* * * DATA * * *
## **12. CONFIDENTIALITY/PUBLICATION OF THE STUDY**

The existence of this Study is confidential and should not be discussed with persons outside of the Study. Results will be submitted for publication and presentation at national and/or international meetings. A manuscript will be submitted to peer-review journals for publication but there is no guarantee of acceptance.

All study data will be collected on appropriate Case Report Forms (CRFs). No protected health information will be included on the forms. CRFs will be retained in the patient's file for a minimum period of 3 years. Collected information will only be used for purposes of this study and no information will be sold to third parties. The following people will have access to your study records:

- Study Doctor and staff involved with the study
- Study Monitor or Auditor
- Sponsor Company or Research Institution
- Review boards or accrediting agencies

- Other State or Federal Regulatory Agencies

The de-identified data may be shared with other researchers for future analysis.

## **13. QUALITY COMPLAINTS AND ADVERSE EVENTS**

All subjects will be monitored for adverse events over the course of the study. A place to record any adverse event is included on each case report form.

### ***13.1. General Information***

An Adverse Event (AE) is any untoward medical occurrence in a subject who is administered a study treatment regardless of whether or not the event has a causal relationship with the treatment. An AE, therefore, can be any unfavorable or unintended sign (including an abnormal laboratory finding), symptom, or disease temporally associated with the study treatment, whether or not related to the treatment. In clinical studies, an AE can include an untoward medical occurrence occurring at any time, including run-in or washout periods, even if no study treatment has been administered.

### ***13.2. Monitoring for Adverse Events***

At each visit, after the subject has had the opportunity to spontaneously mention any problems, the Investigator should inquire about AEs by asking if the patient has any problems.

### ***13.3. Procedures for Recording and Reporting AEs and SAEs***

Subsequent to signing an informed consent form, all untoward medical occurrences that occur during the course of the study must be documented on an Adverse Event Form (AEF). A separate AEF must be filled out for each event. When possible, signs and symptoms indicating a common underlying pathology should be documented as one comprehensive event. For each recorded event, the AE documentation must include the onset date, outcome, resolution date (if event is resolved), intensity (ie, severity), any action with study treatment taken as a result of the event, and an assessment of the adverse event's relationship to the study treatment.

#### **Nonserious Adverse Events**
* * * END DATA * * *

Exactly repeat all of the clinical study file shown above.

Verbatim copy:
## **12. CONFIDENTIALITY/PUBLICATION OF THE STUDY**

The existence of this Study is confidential and should not be discussed with persons outside of the Study. Results will be submitted for publication and presentation at national and/or international meetings. A manuscript will be submitted to peer-review journals for publication but there is no guarantee of acceptance.

All study data will be collected on appropriate Case Report Forms (CRFs). No protected health information will be included on the forms. CRFs will be retained in the patient's file for a minimum period of 3 years. Collected information will only be used for purposes of this study and no information will be sold to third parties. The following people will have access to your study records:

- Study Doctor and staff involved with the study
- Study Monitor or Auditor
- Sponsor Company or Research Institution
- Review boards or accrediting agencies

- Other State or Federal Regulatory Agencies

The de-identified data may be shared with other researchers for future analysis.

## **13. QUALITY COMPLAINTS AND ADVERSE EVENTS**

All subjects will be monitored for adverse events over the course of the study. A place to record any adverse event is included on each case report form.

### ***13.1. General Information***

An Adverse Event (AE) is any untoward medical occurrence in a subject who is administered a study treatment regardless of whether or not the event has a causal relationship with the treatment. An AE, therefore, can be any unfavorable or unintended sign (including an abnormal laboratory finding), symptom, or disease temporally associated with the study treatment, whether or not related to the treatment. In clinical studies, an AE can include an untoward medical occurrence occurring at any time, including run-in or washout periods, even if no study treatment has been administered.

### ***13.2. Monitoring for Adverse Events***

At each visit, after the subject has had the opportunity to spontaneously mention any problems, the Investigator should inquire about AEs by asking if the patient has any problems.

### ***13.3. Procedures for Recording and Reporting AEs and SAEs***

Subsequent to signing an informed consent form, all untoward medical occurrences that occur during the course of the study must be documented on an Adverse Event Form (AEF). A separate AEF must be filled out for each event. When possible, signs and symptoms indicating a common underlying pathology should be documented as one comprehensive event. For each recorded event, the AE documentation must include the onset date, outcome, resolution date (if event is resolved), intensity (ie, severity), any action with study treatment taken as a result of the event, and an assessment of the adverse event's relationship to the study treatment.

#### **Nonserious Adverse Events**